Not long ago I found myself planning a memorial service with a widow who had her hands full dealing with the business matters that accompany the death of a loved one. Her husband had been in a nursing home for a couple of years, and as he declined, her sense of connection to him had become entwined in her relationship with his professional caregivers, as often happens; and I could see that this pattern was extending to me and to the funeral home. It quickly became clear to me that this pattern was an instrument of her grieving and was to be respected as such. I was reminded of how my father, the accountant, had initially dealt with grieving my mother by tending to such business. That’s what works best for some people. Please don’t ask me to tend to business when I’m grieving, but for some people it’s what they need.
I also was quickly aware of this woman’s intelligence and ability to focus and concentrate – not easy when you’re grieving – and her efficient attention to the needs of others. When I called her to make our appointment, I told her I’d bring some materials to help us plan the service, but mostly I wanted her to tell me about her husband and to tell me some stories about him. When I arrived she immediately offered and prepared a cup of coffee and a plate of cookies, and then without my having to ask or lead the discussion, she began telling me about her husband. I said very little for an hour and a half as she told me his story as well as things about the family and her concerns about certain tensions between family members and what parts of his story she thought I ought to know about but probably shouldn’t mention in the service. She anticipated my every question. Normally I like to meet with more than one family member, in a group, but I left this meeting with a hunch that it was going to be OK – a hunch borne out by the response of other family members after the service.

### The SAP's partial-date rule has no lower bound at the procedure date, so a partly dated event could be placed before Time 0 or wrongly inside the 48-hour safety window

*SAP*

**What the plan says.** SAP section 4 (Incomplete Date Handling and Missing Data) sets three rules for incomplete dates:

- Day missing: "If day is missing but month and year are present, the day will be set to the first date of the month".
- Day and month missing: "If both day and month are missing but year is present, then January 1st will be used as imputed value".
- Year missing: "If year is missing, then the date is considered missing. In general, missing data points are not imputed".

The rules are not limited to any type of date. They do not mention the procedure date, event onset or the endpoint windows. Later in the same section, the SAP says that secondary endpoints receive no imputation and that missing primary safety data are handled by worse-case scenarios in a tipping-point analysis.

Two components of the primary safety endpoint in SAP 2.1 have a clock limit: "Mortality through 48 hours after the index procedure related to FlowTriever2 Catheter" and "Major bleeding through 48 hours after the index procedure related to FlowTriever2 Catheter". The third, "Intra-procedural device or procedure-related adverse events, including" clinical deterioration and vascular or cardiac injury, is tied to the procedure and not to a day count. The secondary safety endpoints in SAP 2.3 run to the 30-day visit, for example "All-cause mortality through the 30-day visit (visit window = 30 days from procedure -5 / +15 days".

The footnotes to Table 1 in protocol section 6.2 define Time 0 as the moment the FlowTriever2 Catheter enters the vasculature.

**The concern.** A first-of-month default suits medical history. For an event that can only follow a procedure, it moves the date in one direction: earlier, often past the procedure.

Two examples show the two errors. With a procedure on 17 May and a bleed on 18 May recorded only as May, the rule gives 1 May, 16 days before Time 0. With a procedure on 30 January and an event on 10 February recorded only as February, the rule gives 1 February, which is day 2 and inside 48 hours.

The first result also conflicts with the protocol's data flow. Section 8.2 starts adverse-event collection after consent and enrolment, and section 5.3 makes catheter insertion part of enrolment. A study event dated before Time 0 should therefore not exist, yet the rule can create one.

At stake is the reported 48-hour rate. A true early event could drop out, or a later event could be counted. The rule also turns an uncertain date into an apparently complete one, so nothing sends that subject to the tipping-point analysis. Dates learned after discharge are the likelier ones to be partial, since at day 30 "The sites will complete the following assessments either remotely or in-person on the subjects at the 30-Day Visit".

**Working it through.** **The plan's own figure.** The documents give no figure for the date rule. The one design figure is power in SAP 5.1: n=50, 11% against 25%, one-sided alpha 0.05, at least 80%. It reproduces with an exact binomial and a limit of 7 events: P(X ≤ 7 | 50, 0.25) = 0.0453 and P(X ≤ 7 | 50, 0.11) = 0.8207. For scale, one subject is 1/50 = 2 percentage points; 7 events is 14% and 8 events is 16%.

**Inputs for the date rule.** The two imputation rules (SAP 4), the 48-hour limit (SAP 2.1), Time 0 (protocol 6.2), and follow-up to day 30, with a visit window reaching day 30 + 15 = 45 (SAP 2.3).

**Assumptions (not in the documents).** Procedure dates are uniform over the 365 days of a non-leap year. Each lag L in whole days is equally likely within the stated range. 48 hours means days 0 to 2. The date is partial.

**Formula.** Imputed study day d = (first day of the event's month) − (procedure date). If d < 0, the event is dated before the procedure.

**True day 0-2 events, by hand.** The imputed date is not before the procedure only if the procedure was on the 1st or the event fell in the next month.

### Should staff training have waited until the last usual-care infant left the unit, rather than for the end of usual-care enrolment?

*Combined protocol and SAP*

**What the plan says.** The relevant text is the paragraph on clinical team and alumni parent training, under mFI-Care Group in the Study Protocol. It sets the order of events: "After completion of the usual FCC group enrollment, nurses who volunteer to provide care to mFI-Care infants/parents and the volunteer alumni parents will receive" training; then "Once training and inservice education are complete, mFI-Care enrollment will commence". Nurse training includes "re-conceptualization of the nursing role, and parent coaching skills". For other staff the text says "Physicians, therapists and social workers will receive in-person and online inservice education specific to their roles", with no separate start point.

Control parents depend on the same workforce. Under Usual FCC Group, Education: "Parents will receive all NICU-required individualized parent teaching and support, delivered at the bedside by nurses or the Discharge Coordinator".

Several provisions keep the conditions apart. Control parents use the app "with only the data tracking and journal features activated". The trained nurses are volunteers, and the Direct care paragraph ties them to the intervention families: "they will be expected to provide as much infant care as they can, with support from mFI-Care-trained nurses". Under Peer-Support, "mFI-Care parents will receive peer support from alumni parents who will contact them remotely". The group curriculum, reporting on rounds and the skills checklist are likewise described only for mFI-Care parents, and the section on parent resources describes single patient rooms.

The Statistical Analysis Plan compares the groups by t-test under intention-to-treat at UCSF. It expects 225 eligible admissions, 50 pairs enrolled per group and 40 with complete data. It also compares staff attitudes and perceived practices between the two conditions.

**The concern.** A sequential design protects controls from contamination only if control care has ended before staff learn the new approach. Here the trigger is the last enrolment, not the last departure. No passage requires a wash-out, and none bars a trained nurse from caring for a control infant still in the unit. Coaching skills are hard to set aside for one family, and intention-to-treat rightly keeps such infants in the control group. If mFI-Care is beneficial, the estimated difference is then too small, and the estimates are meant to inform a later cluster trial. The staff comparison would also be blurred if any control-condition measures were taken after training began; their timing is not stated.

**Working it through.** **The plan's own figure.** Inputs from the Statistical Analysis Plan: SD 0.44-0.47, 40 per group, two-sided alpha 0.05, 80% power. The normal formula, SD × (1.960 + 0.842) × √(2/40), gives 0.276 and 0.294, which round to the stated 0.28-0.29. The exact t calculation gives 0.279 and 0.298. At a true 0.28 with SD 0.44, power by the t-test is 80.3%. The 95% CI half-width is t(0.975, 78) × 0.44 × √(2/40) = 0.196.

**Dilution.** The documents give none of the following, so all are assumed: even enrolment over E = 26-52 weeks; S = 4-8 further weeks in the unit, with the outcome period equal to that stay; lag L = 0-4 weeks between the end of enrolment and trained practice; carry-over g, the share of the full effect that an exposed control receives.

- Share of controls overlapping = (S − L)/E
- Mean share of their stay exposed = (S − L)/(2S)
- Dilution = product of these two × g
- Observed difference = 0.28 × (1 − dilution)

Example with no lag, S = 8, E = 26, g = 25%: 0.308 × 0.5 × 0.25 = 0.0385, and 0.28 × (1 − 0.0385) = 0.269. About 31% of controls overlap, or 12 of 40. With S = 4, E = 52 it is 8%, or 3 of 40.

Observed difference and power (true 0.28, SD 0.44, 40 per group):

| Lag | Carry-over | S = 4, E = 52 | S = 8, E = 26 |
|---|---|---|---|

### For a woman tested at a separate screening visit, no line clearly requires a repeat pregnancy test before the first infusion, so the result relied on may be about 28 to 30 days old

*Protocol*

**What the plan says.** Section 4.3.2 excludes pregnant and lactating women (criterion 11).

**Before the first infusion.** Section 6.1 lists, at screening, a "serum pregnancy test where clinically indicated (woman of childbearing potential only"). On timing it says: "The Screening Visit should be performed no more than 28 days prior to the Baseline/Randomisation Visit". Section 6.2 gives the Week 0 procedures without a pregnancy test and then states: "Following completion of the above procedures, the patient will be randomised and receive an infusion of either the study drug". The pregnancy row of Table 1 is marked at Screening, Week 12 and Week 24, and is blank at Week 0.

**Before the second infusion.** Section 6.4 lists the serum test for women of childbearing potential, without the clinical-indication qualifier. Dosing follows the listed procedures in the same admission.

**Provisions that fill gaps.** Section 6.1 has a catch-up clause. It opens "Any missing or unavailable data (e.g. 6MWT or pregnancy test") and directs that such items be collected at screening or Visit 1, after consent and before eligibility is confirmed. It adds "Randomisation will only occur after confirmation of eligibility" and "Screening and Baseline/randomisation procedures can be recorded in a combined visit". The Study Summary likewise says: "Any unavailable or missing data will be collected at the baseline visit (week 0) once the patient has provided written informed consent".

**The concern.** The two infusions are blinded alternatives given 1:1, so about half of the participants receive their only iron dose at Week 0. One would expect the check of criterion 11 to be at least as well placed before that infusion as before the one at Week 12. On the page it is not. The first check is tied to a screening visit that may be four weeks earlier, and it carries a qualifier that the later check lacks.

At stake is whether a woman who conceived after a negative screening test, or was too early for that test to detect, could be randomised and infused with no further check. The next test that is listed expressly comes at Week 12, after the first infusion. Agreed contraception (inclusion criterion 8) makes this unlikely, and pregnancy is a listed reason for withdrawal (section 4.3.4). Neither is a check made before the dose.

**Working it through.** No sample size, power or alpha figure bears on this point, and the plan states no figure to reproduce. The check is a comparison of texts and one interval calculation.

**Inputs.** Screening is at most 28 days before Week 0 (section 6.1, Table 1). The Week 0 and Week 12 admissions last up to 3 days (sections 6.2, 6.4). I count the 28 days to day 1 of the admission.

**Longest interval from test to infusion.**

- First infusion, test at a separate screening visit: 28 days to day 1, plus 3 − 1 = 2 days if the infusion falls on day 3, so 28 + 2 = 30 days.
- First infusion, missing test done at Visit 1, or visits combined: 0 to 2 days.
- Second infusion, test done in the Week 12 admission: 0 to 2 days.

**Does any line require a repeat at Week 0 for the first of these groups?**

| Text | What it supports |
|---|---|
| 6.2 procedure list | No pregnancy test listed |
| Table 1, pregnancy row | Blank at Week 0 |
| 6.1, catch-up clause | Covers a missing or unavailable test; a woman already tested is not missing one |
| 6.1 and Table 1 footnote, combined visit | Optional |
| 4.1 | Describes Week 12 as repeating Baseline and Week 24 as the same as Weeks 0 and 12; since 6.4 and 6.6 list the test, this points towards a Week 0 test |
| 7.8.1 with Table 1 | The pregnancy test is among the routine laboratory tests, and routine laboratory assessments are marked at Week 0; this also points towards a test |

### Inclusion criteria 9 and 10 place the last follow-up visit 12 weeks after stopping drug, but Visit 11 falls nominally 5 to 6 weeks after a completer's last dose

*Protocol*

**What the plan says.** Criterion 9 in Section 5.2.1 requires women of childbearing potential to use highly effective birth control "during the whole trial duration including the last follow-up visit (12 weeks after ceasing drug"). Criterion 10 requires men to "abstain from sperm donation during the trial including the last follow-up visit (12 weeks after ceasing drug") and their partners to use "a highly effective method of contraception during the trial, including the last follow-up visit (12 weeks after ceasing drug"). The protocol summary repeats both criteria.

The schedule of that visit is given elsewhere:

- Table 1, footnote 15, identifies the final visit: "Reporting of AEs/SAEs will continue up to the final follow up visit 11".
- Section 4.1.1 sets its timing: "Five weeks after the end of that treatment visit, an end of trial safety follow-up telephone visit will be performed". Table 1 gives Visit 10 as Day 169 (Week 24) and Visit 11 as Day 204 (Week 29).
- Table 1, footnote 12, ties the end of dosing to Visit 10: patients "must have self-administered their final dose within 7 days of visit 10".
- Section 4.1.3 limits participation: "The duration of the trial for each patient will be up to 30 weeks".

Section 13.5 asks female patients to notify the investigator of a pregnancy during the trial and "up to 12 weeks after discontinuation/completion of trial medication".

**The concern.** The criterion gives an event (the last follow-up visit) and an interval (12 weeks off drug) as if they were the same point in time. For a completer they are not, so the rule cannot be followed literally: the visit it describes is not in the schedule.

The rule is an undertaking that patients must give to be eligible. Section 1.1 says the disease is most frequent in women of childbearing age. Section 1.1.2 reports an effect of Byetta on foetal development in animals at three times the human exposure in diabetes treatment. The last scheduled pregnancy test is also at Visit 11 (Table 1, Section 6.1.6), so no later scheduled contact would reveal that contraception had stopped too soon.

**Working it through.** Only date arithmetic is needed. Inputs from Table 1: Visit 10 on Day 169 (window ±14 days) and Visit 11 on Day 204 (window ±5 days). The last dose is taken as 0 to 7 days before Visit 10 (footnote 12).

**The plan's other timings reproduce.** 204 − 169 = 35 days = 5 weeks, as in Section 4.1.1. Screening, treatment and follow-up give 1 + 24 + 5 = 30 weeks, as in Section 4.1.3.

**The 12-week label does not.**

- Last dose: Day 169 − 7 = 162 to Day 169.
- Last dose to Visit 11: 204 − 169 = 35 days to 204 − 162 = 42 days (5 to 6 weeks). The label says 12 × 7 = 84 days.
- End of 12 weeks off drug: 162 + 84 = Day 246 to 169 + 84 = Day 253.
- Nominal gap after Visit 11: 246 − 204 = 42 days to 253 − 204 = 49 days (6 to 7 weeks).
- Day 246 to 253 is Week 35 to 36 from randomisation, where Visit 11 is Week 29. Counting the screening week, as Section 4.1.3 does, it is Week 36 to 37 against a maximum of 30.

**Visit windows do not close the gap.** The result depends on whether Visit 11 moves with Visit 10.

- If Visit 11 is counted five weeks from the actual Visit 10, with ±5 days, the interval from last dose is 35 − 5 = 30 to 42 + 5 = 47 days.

At the same time I felt the distance between our perspectives. She was not a Unitarian, but she had selected a reading from our hymnal that she wanted in the service, and she asked me to light a chalice – because her husband’s first wife had been a Unitarian and their children, who were going to be there, had been raised in our churches. She also told me about her own spirituality and beliefs about life after death. That’s where I felt the distance. She holds non-mainstream beliefs of a kind that I know a little about but don’t connect with personally. So when she started talking about all that, I felt like it was interrupting my sense of connection with her. Of course I didn’t say that; I listened attentively and told her I understood, which I believe I did. At any rate I didn’t screw up the service. And I think that’s because I listened with the ear of my heart and let love guide me. Which is to say, I strove in that encounter to live my faith.
We talk a lot about living our faith, but what does that look like? Last year I was very taken with the Sunday morning sermon at the UUA’s General Assembly, delivered by Kaaren Anderson. Her message was that faith finds expression in acts of compassion. Acts of compassion lead to what she called “holy encounters” with others. She said that all religious beliefs are accountable to a higher power: compassion. Or, put another way, God is love. She said this is the center of our faith and the meaning of our tradition. It felt accurate. It felt like what I was trying to do in working with that widow. Better yet, it felt like something one could act upon in any situation.